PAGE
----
Ex-MI6 Boss Blasts Le Carré’s Spy Novels, Even Though MI6 Vetted Most of Them
Former MI6 chief Sir Richard Dearlove has criticised spy author John Le Carré for his ‘nihilistic’ and ‘corrosive’ view of British intelligence, even though Le Carré submitted all of his early novels to MI6 for them to review prior to publication. This appears to be the latest round of intelligence doublespeak where spies flit between comparing themselves to their fictional counterparts for the sake of favourable PR, and denying that fictional portrayals are anything close to the reality of intelligence work.
Dearlove told attendees of the Cliveden Literary Festival:
We’ve all enjoyed enormously reading the Smiley books… and he does capture some of the essence of what it was like in the Cold War.
However, he is so corrosive in his view of MI6 that most professional SIS [Secret Intelligence Service] officers are pretty angry with him.
Intelligence organisations are based on trust between colleagues. That’s how they operate
He writes in the tradition of the counterintelligence nihilists.
He was only in the service for three years, and something must have happened to him while he was there to breed this cynicism.
I rather resent the fact that he is trading on his knowledge and his reputation, and yet the feeling I get is that he intensely dislikes the service and what it represents.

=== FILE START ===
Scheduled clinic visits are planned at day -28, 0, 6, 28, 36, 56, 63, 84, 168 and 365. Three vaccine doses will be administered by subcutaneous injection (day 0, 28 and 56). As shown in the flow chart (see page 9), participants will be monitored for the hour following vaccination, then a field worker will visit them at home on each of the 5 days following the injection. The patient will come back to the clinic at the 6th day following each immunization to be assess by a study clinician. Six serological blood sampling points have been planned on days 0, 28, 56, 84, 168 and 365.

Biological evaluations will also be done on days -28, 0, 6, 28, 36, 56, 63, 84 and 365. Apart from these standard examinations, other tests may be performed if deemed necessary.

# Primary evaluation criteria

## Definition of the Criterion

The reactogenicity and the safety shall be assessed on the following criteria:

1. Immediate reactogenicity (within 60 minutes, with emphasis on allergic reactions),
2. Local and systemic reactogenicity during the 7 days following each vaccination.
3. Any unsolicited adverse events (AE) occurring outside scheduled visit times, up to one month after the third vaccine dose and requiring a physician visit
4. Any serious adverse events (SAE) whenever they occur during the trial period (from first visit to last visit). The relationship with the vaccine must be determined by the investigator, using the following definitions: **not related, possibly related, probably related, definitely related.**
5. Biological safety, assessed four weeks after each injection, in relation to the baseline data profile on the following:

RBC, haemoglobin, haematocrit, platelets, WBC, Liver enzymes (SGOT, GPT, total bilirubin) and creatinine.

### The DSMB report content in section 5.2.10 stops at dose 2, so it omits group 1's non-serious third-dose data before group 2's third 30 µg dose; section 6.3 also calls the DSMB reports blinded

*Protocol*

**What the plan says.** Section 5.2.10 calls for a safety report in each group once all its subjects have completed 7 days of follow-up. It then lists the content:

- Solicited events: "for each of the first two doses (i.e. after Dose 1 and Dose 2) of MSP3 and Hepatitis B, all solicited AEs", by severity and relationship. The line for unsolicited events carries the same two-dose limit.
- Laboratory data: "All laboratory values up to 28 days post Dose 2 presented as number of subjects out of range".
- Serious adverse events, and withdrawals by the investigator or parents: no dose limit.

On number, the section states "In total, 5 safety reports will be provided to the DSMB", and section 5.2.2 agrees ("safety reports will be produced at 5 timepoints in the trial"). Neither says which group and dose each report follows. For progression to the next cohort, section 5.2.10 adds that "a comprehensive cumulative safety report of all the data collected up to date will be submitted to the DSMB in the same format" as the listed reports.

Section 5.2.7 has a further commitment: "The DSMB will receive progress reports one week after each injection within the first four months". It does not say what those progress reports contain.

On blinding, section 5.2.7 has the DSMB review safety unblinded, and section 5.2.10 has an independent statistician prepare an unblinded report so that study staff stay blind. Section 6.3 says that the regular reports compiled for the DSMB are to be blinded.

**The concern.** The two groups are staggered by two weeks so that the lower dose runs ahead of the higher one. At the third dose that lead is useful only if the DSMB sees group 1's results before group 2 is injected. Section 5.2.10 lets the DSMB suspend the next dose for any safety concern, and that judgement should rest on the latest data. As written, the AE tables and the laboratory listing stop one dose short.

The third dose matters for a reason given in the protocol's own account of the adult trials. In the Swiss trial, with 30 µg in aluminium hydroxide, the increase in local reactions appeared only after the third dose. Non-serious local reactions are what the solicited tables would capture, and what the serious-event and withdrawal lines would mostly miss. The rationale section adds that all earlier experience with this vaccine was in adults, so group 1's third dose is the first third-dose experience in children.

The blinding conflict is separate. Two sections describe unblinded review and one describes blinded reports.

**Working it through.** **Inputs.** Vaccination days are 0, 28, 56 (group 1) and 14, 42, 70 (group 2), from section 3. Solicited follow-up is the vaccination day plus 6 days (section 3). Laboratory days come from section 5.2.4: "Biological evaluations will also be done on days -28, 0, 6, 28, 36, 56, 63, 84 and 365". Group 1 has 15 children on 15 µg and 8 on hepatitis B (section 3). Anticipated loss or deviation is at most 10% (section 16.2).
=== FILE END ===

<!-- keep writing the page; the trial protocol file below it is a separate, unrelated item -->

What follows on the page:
However, what Dearlove is either ignorant of or is wilfully ignoring is that Le Carré sent copies of his novels to British intelligence for them to vet. This lasted up until Perfect Spy (1986) so the vetting process includes virtually all of his most famous and widely-read works.
There are two profound ironies to Dearlove’s statements. The first is that it was Dearlove’s trip to Washington that produced the infamous Downing Street memo saying that intelligence on Iraq’s WMD programs was being ‘fixed around the policy’ of invasion. That Dearlove and MI6 knew this and not only failed to inform the public but actually went along with the Blair government’s desire for an illegal war shows that Le Carré’s supposed cynicism is well-founded.
The other irony is that this is an old game in intelligence circles – to use spy fiction both as a means of promoting the intelligence agencies and normalising their use of deceit, mass surveillance, torture, assassination and so on, while at the same time distancing themselves from such fictional portrayals and pretending they are totally unrealistic. Orwellian doublespeak, to be sure, but an effective way to keep the public guessing about what the fuck MI6 actually spend their time doing.
For example, the current head of MI6 Alex Younger described James Bond as ‘both a blessing and a curse’, saying the books and films ‘created a powerful brand for MI6’ he continued ‘were Bond to apply to join MI6 now he would have to change his ways’.
Of course, what Younger is neglecting to mention is that both the Bond books and the films were sent to the Foreign Office (who run MI6) for them to vet and approve before they were published and released, just like Le Carré’s.
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